Steal or Forge Kerberos Tickets
Adversaries may attempt to subvert Kerberos authentication by stealing or forging Kerberos tickets to enable Pass the Ticket.
Kerberos is an authentication protocol widely used in modern Windows domain environments. In Kerberos environments, referred to as "realms", there are three basic participants: client, service, and Key Distribution Center (KDC). Clients request access to a service and through the exchange of Kerberos tickets, originating from KDC, they are granted access after having successfully authenticated. The KDC is responsible for both authentication and ticket granting. Attackers may attempt to abuse Kerberos by stealing tickets or forging tickets to enable unauthorized access.
|Active Directory Configuration||
For containing the impact of a previously generated golden ticket, reset the built-in KRBTGT account password twice, which will invalidate any existing golden tickets that have been created with the KRBTGT hash and other Kerberos tickets derived from it.
|Encrypt Sensitive Information||
Enable AES Kerberos encryption (or another stronger encryption algorithm), rather than RC4, where possible.
Ensure strong password length (ideally 25+ characters) and complexity for service accounts and that these passwords periodically expire. Also consider using Group Managed Service Accounts or another third party product such as password vaulting.
|Privileged Account Management||
Limit domain admin account permissions to domain controllers and limited servers. Delegate other admin functions to separate accounts.
Limit service accounts to minimal required privileges, including membership in privileged groups such as Domain Administrators.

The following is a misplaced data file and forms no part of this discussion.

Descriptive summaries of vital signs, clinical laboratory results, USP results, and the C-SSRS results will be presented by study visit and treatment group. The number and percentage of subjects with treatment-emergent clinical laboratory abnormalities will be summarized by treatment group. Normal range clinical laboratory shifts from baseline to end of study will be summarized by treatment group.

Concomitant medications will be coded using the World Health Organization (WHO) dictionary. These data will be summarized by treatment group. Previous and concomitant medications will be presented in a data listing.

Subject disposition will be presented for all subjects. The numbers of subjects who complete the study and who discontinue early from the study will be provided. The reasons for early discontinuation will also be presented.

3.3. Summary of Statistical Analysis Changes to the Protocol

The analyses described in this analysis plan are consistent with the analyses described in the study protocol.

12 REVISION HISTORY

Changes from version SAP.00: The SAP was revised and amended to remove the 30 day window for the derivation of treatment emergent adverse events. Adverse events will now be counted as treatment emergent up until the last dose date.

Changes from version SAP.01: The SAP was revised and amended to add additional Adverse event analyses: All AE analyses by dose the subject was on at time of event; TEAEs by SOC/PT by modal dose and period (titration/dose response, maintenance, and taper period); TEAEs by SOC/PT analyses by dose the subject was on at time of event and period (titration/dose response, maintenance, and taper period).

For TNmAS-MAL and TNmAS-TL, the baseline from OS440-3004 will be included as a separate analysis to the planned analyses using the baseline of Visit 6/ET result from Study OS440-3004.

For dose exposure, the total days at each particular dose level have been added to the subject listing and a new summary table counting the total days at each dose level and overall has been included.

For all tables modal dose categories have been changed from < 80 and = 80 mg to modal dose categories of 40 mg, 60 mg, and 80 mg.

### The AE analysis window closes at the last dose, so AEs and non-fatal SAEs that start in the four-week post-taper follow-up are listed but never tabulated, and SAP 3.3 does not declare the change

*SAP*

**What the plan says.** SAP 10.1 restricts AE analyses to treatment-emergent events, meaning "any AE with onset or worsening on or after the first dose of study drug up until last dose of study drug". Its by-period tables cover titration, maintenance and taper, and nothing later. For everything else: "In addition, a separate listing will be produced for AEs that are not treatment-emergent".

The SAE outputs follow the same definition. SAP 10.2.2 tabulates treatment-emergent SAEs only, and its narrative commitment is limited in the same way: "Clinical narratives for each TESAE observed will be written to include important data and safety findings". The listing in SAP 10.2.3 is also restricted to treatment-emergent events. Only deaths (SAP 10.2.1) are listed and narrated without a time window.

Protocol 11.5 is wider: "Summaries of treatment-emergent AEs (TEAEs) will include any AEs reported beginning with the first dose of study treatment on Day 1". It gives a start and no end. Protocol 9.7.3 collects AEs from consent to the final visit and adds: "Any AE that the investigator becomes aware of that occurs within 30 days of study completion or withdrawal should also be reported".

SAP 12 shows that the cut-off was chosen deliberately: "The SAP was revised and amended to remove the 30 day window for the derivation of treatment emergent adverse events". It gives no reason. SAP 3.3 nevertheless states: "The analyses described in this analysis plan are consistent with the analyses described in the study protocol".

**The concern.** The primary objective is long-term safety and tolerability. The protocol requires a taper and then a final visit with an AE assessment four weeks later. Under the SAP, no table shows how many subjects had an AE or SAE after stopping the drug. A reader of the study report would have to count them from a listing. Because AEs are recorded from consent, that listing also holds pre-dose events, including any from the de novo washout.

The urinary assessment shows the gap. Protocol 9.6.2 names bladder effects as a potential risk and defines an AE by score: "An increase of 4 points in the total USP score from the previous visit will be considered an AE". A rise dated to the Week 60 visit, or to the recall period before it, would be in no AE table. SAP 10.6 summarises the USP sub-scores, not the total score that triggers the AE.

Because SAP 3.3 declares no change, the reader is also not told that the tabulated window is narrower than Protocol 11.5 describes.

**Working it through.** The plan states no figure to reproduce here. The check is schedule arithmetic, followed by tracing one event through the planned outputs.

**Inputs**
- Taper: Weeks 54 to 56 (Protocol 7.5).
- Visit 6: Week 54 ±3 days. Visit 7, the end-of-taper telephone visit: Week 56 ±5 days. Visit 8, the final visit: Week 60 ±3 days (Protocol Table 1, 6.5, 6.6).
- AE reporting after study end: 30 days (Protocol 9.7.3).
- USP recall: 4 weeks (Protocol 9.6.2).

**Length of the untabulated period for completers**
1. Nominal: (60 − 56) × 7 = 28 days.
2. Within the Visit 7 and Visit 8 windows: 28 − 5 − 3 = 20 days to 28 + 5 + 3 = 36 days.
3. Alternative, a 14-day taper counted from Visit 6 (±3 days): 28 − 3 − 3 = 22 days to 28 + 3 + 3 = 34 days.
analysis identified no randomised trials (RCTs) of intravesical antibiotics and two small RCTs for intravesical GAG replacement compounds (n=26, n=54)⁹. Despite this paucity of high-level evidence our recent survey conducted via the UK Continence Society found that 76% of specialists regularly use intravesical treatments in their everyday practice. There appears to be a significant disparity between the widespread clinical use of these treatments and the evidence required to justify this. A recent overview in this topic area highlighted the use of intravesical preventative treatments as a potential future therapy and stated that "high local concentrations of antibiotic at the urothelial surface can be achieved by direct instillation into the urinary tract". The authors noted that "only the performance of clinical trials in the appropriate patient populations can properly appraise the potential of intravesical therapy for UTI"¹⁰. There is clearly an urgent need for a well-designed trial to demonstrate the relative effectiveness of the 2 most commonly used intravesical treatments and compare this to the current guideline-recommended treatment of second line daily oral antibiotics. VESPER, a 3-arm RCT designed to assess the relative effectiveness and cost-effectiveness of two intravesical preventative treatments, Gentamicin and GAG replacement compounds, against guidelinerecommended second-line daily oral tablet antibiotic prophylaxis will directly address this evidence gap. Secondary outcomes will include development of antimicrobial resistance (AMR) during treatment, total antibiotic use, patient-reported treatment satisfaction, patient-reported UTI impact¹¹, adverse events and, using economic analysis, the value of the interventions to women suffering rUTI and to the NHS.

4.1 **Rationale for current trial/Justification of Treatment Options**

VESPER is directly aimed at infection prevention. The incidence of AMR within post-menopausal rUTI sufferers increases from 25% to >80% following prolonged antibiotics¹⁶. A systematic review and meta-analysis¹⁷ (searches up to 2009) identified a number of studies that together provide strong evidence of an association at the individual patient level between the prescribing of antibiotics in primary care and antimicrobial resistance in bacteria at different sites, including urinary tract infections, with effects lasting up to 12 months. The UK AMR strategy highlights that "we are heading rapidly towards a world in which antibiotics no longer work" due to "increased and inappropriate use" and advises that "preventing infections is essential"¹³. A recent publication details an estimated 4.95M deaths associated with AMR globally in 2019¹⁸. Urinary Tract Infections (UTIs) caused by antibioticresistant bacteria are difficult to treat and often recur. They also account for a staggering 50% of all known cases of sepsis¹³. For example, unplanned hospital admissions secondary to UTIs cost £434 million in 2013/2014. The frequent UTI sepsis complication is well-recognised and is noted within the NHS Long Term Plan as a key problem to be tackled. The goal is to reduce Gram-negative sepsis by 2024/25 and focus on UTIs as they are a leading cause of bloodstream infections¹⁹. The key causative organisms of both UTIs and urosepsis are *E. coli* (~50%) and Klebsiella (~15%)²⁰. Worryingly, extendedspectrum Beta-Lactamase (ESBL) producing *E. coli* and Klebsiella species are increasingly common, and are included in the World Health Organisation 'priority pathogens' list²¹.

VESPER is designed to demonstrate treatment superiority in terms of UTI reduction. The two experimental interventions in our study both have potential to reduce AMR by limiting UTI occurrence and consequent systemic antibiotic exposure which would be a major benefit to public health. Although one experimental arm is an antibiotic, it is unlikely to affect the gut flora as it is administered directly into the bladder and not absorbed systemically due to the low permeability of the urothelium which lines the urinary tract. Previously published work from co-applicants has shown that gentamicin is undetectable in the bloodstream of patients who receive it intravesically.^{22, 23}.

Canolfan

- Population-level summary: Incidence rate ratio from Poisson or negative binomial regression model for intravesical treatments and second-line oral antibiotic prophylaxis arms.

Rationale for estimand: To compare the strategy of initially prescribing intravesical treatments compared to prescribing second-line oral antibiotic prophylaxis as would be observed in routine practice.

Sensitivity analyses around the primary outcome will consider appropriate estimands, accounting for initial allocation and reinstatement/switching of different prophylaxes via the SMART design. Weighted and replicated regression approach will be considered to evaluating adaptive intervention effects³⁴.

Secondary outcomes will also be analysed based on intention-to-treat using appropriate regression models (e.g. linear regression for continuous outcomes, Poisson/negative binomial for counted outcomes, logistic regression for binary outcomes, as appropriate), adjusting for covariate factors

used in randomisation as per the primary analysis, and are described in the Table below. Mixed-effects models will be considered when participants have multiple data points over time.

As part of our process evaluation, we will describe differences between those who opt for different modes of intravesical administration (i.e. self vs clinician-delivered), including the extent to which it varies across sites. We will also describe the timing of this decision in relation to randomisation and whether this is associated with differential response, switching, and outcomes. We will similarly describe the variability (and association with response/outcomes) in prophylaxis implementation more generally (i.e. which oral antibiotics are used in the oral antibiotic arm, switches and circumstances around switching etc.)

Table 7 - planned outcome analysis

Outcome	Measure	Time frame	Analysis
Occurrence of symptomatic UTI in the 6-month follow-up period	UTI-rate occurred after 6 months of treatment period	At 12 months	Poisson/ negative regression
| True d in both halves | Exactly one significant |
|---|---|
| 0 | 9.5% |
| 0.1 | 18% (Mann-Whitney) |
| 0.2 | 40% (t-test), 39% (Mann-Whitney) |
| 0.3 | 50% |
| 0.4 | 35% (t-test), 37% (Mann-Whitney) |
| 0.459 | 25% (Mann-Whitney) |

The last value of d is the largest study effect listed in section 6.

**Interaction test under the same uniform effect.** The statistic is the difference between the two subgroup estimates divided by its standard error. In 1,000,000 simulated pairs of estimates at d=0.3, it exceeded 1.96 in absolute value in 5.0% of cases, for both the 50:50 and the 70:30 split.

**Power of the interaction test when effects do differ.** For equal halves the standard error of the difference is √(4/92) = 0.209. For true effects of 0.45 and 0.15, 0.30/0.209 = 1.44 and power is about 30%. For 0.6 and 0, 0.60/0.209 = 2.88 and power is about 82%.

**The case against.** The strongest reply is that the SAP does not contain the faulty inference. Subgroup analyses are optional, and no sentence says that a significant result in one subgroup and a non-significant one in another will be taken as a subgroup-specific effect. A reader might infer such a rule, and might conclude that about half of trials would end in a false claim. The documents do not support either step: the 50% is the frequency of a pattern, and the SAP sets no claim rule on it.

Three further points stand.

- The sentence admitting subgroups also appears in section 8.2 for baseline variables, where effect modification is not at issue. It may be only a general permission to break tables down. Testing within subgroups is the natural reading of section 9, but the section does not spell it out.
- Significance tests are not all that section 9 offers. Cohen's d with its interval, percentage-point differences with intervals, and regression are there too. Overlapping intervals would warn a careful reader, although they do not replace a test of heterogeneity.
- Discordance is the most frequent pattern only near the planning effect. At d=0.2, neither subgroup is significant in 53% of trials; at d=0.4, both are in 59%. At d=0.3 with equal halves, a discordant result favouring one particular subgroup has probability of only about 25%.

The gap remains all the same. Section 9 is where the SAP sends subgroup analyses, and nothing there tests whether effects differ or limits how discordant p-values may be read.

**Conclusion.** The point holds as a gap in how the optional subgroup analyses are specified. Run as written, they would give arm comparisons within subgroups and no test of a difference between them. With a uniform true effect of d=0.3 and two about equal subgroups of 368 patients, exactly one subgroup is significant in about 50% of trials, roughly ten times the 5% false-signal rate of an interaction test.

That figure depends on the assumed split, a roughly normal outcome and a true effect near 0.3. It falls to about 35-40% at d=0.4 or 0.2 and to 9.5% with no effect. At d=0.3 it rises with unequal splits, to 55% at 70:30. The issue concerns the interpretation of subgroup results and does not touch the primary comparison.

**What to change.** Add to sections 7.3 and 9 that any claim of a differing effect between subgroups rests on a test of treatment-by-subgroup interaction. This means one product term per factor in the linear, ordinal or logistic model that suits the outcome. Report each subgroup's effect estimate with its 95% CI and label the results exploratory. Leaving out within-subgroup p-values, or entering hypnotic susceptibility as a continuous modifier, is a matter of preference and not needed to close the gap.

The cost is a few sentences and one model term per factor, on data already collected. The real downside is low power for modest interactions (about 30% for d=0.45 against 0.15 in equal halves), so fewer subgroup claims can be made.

Monitor for anomalous Kerberos activity, such as malformed or blank fields in Windows logon/logoff events (Event ID 4624, 4672, 4634), RC4 encryption within ticket granting tickets (TGTs), and ticket granting service (TGS) requests without preceding TGT requests.
Monitor the lifetime of TGT tickets for values that differ from the default domain duration.
Monitor for indications of Pass the Ticket being used to move laterally.
Enable Audit Kerberos Service Ticket Operations to log Kerberos TGS service ticket requests. Particularly investigate irregular patterns of activity (ex: accounts making numerous requests, Event ID 4769, within a small time frame, especially if they also request RC4 encryption [Type 0x17]). 
Monitor for unexpected processes interacting with lsass.exe. Common credential dumpers such as Mimikatz access the LSA Subsystem Service (LSASS) process by opening the process, locating the LSA secrets key, and decrypting the sections in memory where credential details, including Kerberos tickets, are stored.
- Sean Metcalf. (2014, September 12). Kerberos, Active Directory’s Secret Decoder Ring. Retrieved February 27, 2020.
- Metcalf, S. (2015, December 31). Cracking Kerberos TGS Tickets Using Kerberoast – Exploiting Kerberos to Compromise the Active Directory Domain. Retrieved March 22, 2018.
- Metcalf, S. (2015, May 03). Detecting Forged Kerberos Ticket (Golden Ticket & Silver Ticket) Use in Active Directory. Retrieved December 23, 2015.
- Jeff Warren. (2019, February 19). How to Detect Pass-the-Ticket Attacks. Retrieved February 27, 2020.
- Abolins, D., Boldea, C., Socha, K., Soria-Machado, M. (2016, April 26). Kerberos Golden Ticket Protection. Retrieved July 13, 2017.
- Microsoft. (2015, March 24). Kerberos Golden Ticket Check (Updated). Retrieved February 27, 2020.
- Bani, M. (2018, February 23). Detecting Kerberoasting activity using Azure Security Center. Retrieved March 23, 2018.
- French, D. (2018, October 2). Detecting Attempts to Steal Passwords from Memory. Retrieved October 11, 2019.